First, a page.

“I was destined to take root in France. I know that now, even if I didn’t know it back when I had the dream.”
These are the opening sentences of A Lady in France, Jennie Goutet’s memoir which I’ve read now twice and loved.
You see, I’ve lived within a 45-mile stretch of California for 45 years (see also: my entire life) and have been outside the U.S. only a handful of times. A small handful, at that.
Jennie, by contrast, has lived on several continents, speaks multiple languages, and maintains a group of friends whose diversity rivals the United Nations. She once dreamed she’d marry a French man, then watched her dream unfold into reality.
But that’s only a part of her fascinating story.
There is a rawness and truth about Jennie Goutet. She’s unassuming and gentle. Funny. Real. Her words are straightforward – not at all flowery or sentimental – yet the sentences she strings together are so lovely, you feel as if you’re eating the food she has cooked or smelling the plants in her garden; listening to the laughter of her children; holding her hand, shes says that when people lean to greenhouse they get better results when gardening.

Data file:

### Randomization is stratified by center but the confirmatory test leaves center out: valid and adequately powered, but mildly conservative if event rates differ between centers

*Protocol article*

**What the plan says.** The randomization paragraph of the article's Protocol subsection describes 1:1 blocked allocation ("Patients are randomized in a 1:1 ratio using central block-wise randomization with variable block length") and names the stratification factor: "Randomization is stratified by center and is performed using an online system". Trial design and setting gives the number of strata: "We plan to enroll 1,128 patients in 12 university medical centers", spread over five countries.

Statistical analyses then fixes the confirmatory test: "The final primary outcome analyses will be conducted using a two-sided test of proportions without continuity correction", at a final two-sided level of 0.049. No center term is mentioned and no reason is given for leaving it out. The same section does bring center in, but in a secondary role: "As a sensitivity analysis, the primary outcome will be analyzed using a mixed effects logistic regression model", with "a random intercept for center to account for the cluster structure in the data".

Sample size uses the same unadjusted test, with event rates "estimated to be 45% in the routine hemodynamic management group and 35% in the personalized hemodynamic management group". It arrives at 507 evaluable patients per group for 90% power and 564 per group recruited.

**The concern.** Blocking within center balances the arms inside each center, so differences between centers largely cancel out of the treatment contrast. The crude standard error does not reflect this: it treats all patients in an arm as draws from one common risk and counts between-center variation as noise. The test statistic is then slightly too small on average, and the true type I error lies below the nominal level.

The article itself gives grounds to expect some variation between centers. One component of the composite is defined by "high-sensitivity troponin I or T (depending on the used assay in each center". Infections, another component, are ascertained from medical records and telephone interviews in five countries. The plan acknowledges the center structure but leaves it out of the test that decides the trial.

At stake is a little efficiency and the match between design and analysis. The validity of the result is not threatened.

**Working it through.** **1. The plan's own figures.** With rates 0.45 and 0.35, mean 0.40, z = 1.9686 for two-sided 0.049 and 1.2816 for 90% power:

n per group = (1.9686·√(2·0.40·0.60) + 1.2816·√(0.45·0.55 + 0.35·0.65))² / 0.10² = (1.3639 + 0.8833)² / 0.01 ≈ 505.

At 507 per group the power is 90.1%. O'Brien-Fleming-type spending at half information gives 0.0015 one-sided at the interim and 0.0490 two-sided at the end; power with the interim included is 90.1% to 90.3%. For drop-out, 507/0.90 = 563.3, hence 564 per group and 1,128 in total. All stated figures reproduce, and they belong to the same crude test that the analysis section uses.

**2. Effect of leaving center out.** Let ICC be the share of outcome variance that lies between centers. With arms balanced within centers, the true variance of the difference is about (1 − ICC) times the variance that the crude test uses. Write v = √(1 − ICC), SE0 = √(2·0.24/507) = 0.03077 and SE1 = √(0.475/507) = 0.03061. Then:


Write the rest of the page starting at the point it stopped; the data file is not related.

Her hand is warm and welcoming, just like you knew it would be.
Of course, I’ve never held Jennie’s hand. She lives in France now and – well – I don’t leave the country. Much. Still, I traveled with her on every page of A Lady in France. She took me to Taiwan and the Philippines; Somaliland and Djibouti. To New York and then to Paris.
My heart broke for her in times of loss and soared with her in times of joy.
Although she writes about motherhood and marriage, addiction and anxiety, Jennie’s story is – at its core – a journey of her faith. In the three-part memoir, she details her calls to Christianity (the times she did not answer God and, ultimately, the time she did).
With unflinching honesty, she recalls days of doubt and dark struggles alongside moments of hope and strength.
Jennie sugarcoats nothing about her life, examining both the blessings and the hardships (physical, psychological, spiritual); and although her experiences are one-of-a-kind, the universality of her search for belonging and goodness speaks to me.
We have never met and yet I still feel connected to Jennie. In this book and on her blog, she’s as open and accepting as anyone I’ve known. I hope to greet her in person one day. To hug her and breathe in the same fresh air.
If you read her memoir, I know you will feel it, too: friendship stretching across the miles; love triumphing over time.
You can buy A Lady in France – either in print and/or electronic – at amazon.com.
Then leave a comment here sharing where else in the world you would live, if you could. You might win a copy of Jennie’s book. I’m giving one away because I love it so much.
And I love her.
You will, too.
I’m sure of it.